SQL Server Series: What is a Common Table Expression?

by | Sep 9, 2016

Nic Cox used to be a Data Warehouse and ETL developer here at OptimalBI. Nic used to regularly battle it out whenever we did an exercise challenge. He has now spread his wings and is now living in London where is enjoying life on the Kiwi OE. You can read the original post of this blog at Nic Cox Business Intelligence here.
 

MichaelGaida / Pixabay

 
In this blog, I take a look at common table expressions (CTE) in SQL Server, the benefits they provide and some of the reasons you might choose to use one.
 

What is a Common Table Expression?

Common table expressions are a useful way of creating a temporary result set within a query.  A CTE is similar to a view, except the result set is only stored for the duration of the query and it is only able to be referenced within the scope of that query.  This is particularly useful if you need to use the same result set multiple times within a query as the result set is stored in memory instead of you having to query the same table or tables over and over again.
A CTE can be thought of as a variation of a derived table or subquery, however, I believe it is much more readable.  This is because a CTE is read from top to bottom, left to right like you read most books, articles or even comics.  The final select statement, or the result set you are looking to achieve, is at the end of the query as opposed to the inner most query of a derived table or subquery.  For those, it is located in the middle, with the outermost query located at both the top and the bottom of the query unlike any book, article or comic I’ve ever read.
A CTE can also be used instead of a temporary table or table variable, as they all provide similar yet different functionality.  However, out of the three, a CTE will likely provide you the least amount of performance gains against large data sets. Without going into too much detail about the alternatives, a CTE is like a view except only available within the query itself; a table variable is like other declared variables and only available for the scope of a procedure for instance; and a temporary table is much like a normal table except it is stored in tempdb and is available until it is either dropped, or the creating connection is terminated.  If you are working with large data sets, then a temporary table is definitely the way to go as you can create indexes on them before using them further down your process.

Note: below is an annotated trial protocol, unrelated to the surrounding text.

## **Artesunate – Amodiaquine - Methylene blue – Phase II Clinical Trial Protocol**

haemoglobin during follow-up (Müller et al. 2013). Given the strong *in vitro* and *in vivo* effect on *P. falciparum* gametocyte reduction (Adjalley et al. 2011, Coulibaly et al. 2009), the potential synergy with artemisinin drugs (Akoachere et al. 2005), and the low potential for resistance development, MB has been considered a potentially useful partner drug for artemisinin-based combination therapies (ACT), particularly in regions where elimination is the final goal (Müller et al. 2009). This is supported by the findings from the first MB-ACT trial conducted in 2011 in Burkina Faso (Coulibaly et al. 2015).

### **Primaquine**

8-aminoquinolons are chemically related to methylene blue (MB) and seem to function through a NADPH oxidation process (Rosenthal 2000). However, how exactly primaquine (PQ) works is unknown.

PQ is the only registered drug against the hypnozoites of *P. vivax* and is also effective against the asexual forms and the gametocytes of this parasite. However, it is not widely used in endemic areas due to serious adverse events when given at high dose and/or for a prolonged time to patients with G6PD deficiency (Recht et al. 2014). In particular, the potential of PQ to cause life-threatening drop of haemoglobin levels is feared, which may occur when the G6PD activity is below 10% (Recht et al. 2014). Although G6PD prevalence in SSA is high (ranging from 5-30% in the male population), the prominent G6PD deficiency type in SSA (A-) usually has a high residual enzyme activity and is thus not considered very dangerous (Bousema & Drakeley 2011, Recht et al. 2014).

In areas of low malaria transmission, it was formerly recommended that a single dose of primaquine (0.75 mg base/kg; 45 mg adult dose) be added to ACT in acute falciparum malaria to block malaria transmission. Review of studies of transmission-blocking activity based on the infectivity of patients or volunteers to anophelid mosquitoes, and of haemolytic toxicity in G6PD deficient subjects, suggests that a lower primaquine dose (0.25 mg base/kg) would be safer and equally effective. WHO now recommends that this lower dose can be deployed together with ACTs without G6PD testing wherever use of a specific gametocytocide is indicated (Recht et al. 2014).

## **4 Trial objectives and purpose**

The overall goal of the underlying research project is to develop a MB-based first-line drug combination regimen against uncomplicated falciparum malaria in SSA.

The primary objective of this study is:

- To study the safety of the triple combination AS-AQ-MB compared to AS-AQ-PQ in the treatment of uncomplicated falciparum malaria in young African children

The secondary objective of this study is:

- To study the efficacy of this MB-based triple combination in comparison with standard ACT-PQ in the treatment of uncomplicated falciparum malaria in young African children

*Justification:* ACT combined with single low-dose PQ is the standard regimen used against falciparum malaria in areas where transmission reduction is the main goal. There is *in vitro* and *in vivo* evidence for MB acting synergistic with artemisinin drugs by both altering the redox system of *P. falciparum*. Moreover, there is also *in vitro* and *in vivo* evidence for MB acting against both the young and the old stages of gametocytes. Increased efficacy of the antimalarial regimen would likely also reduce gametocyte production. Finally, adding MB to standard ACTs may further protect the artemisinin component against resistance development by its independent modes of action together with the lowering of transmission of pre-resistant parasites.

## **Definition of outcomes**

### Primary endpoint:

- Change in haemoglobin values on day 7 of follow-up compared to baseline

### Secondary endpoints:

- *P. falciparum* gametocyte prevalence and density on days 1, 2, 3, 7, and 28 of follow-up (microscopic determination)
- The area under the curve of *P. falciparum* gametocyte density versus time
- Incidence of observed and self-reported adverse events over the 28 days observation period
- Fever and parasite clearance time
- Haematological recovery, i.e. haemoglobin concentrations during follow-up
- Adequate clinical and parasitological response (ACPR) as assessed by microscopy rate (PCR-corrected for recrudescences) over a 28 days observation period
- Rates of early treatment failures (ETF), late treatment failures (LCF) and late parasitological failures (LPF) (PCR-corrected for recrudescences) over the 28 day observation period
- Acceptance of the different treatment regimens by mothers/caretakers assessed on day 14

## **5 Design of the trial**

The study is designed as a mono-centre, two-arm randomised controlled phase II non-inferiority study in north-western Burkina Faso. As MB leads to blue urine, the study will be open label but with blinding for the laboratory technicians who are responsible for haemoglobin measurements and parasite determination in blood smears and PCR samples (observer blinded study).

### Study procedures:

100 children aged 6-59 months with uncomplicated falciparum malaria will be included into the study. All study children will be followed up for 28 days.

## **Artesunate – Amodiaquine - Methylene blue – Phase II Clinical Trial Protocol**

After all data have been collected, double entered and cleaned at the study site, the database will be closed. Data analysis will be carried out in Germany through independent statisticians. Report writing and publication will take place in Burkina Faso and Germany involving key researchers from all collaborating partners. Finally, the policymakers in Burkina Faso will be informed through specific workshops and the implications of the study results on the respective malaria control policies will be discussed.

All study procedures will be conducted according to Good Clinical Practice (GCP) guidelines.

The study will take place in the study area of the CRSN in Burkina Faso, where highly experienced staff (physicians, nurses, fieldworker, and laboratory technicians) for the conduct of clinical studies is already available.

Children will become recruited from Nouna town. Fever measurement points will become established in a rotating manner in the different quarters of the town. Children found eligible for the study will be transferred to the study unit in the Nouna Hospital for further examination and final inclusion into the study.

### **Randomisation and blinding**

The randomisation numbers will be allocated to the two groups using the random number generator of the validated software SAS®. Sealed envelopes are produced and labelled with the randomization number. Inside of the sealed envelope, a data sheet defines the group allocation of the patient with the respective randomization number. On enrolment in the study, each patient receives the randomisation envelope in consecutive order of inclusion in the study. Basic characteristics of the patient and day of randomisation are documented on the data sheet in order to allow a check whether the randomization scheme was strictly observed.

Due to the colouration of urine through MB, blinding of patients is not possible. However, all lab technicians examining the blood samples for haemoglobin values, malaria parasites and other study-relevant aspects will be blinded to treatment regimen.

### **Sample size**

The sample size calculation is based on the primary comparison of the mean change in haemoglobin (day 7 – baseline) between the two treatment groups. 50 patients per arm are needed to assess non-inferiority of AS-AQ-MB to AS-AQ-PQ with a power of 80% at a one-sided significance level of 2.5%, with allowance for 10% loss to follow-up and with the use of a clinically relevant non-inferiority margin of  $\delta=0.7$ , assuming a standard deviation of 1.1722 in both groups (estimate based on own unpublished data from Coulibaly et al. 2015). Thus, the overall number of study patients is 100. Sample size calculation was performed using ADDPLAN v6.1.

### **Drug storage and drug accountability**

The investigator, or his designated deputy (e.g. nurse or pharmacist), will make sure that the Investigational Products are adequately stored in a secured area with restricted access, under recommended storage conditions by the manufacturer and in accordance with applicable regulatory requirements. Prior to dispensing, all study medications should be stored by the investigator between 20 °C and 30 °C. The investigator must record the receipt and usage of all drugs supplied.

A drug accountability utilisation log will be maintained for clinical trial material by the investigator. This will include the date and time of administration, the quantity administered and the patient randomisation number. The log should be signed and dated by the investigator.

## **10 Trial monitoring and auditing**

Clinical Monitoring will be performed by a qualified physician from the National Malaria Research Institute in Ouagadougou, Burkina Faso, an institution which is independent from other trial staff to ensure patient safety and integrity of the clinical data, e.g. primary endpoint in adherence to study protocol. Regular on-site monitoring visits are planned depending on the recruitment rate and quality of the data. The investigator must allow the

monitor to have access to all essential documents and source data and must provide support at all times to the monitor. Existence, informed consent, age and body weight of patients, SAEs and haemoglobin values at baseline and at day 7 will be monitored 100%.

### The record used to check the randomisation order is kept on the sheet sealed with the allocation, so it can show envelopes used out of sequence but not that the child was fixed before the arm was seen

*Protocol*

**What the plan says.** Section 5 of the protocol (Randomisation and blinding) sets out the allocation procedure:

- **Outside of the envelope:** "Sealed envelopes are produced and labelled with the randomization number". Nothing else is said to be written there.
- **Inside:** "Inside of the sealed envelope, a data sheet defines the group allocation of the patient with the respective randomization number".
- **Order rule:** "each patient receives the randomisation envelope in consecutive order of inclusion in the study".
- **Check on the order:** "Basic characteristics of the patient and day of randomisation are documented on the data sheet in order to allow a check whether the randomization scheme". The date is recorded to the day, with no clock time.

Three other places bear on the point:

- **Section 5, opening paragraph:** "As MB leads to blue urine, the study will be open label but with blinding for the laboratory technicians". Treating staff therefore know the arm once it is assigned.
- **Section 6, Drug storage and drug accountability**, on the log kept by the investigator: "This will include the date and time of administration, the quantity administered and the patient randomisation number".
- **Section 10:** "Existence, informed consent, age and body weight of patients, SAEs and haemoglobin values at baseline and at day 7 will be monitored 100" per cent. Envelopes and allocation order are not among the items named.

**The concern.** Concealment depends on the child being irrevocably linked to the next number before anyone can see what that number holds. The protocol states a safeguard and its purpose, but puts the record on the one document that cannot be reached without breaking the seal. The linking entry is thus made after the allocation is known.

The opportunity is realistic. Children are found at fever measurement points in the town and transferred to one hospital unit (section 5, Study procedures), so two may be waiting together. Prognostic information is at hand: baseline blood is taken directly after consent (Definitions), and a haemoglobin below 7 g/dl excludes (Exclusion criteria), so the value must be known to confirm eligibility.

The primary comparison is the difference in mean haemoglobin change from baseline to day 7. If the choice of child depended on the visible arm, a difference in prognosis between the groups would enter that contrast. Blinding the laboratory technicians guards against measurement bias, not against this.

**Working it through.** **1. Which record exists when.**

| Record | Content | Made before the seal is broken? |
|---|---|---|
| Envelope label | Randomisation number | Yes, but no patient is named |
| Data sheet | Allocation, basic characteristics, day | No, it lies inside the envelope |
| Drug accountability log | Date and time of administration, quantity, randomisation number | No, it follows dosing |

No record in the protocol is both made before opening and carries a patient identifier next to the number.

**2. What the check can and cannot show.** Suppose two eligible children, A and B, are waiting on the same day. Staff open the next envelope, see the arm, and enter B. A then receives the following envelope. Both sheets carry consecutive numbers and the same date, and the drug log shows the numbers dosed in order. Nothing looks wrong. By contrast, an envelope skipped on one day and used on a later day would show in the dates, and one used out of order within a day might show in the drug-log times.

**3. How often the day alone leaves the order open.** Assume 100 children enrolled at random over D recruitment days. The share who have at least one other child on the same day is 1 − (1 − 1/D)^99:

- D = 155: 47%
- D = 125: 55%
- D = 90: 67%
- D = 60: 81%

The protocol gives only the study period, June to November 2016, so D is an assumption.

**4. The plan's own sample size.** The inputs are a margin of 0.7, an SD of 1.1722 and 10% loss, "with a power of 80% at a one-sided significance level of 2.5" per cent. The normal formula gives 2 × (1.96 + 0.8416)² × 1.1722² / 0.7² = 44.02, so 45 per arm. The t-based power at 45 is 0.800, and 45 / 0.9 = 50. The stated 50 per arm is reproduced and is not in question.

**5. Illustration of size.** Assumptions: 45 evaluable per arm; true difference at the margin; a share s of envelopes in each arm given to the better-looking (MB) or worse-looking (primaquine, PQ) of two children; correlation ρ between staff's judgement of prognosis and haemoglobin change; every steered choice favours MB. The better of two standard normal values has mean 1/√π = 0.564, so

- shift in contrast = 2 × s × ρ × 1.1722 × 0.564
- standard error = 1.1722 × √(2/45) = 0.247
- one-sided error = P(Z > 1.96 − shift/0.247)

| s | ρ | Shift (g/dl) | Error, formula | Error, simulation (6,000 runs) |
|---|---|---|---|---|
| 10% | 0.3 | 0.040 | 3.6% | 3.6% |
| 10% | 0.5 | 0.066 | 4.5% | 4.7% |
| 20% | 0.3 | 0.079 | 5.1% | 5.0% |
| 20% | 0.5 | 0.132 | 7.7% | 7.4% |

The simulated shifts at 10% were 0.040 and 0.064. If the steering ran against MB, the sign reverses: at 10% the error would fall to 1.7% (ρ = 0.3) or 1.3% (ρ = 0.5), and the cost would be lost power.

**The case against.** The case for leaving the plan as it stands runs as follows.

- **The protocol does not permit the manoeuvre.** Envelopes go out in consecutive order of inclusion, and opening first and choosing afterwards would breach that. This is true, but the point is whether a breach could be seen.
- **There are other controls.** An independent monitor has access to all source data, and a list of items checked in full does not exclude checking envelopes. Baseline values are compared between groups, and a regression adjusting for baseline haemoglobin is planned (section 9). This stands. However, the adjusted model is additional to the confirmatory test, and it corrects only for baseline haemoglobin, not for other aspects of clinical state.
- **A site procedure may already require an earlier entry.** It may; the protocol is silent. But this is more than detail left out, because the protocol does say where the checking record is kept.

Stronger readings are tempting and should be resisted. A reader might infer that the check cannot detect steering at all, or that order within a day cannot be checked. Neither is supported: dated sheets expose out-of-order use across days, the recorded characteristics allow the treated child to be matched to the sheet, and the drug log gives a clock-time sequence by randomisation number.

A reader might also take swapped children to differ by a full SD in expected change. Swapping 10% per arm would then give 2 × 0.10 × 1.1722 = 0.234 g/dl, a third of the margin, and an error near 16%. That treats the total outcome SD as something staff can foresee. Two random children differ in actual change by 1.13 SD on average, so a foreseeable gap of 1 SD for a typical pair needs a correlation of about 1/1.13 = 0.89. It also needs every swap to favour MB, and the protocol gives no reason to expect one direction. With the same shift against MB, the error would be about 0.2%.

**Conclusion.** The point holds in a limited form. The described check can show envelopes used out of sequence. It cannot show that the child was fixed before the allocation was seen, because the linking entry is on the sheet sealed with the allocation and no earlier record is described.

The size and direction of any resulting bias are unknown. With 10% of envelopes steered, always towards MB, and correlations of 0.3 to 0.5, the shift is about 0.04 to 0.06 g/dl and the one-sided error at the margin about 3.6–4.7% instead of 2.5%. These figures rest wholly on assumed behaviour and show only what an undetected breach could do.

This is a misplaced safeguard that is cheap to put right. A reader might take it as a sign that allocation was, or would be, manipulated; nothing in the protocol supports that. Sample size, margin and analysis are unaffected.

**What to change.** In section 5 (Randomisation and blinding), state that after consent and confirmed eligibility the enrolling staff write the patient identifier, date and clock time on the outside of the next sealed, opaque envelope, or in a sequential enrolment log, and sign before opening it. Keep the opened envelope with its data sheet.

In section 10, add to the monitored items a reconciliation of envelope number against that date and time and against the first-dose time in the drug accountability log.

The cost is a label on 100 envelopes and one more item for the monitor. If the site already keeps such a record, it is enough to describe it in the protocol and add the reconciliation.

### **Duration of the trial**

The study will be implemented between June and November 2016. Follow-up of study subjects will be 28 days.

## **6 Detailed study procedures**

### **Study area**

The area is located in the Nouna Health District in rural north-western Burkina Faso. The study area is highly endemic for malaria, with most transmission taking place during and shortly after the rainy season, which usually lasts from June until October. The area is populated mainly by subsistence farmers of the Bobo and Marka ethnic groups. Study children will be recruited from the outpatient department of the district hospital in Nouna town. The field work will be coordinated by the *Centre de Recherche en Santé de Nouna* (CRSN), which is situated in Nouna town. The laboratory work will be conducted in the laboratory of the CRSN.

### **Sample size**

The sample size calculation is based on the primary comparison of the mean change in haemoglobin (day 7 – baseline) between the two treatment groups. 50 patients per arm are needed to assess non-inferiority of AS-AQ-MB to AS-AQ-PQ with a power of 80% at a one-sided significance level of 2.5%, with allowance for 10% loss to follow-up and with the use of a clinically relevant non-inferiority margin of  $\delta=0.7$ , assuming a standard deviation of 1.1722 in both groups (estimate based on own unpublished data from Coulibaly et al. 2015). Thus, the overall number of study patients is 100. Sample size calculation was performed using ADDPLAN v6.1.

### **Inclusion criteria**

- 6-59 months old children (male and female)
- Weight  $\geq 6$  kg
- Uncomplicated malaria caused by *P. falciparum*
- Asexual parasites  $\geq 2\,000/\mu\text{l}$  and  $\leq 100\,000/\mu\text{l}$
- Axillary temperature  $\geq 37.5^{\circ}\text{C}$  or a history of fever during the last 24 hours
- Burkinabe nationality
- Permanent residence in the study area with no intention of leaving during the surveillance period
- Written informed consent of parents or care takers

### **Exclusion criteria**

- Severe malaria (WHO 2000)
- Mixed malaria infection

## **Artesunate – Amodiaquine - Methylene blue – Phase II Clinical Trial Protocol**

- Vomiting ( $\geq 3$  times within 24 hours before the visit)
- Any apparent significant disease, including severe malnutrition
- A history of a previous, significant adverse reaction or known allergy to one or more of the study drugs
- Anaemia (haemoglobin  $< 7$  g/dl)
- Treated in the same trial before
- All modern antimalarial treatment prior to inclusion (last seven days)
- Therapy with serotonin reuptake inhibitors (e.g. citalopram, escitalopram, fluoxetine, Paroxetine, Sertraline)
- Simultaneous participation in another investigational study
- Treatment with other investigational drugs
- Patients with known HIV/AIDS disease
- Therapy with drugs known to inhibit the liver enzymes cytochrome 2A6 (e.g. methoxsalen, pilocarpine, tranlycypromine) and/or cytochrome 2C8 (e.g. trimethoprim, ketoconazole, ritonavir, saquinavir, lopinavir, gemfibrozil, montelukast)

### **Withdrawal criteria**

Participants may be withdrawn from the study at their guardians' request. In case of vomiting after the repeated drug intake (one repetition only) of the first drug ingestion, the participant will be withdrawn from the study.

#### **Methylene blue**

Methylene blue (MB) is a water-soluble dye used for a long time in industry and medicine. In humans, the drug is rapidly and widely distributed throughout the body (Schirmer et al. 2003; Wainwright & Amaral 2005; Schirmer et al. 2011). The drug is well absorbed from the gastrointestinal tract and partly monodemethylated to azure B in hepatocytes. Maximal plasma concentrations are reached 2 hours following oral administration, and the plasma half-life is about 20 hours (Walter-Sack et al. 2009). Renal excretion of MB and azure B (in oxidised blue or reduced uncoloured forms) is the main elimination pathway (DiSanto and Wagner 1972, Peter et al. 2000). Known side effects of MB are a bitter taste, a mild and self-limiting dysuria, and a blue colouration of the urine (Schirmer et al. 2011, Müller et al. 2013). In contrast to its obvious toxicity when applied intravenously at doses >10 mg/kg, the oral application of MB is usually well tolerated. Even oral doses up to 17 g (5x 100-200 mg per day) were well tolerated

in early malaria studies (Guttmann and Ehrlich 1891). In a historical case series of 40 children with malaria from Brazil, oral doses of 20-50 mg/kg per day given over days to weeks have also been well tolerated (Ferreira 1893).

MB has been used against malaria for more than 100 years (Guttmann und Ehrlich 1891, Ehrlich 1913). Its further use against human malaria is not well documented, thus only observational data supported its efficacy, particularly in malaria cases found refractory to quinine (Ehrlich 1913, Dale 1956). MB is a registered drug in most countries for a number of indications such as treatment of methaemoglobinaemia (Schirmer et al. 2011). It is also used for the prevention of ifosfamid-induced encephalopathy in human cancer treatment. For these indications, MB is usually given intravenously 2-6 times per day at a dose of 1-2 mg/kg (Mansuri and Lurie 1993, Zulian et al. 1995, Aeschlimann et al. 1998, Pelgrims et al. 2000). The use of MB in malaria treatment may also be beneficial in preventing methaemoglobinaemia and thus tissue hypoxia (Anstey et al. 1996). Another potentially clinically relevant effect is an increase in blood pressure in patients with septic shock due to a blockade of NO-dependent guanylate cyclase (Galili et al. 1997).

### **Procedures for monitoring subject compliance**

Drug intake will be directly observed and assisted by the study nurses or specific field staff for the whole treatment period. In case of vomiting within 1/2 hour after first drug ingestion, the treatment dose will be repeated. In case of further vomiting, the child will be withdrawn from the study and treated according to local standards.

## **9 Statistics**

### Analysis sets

Keep an eye out for future blogs of mine that delve deeper into the previously mentioned alternatives to a common table expression.

How is a CTE structured?

A CTE always starts with a WITH statement, followed by AS and the chosen name of the result set.  After that, you can optionally include the column names of the CTE, but this is only mandatory when your CTE query will return identical column names.  You will notice all syntax examples I provide do not include columns in their definition.  Subsequent CTE’s in your query follow a comma, denoting the end of the previous CTE and the start of the next.  To call the result set from a CTE, it must always be associated with a SELECT, INSERT, UPDATE, DELETE or MERGE.  If your CTE is part of a greater procedure, it must be terminated with a semi-colon (;). I prefer to prefix my common table expression names with “cte”, so others reading will instantly recognize it for what it is but the choice is up to you.
A common table expression follows the following structure:

WITH cte_dataset AS (
SELECT Id, Name FROM Schema.Table),
cte_dateset2 AS (
SELECT Name,max(RandomDa
te) AS ImportantDate FROM Schema.Table2)
SELECT t1.Id, t1.Name, t2.ImportantDate
FROM cte_dataset t1 INNER JOIN cte_dataset2 t2
ON t1.Name = t2.Name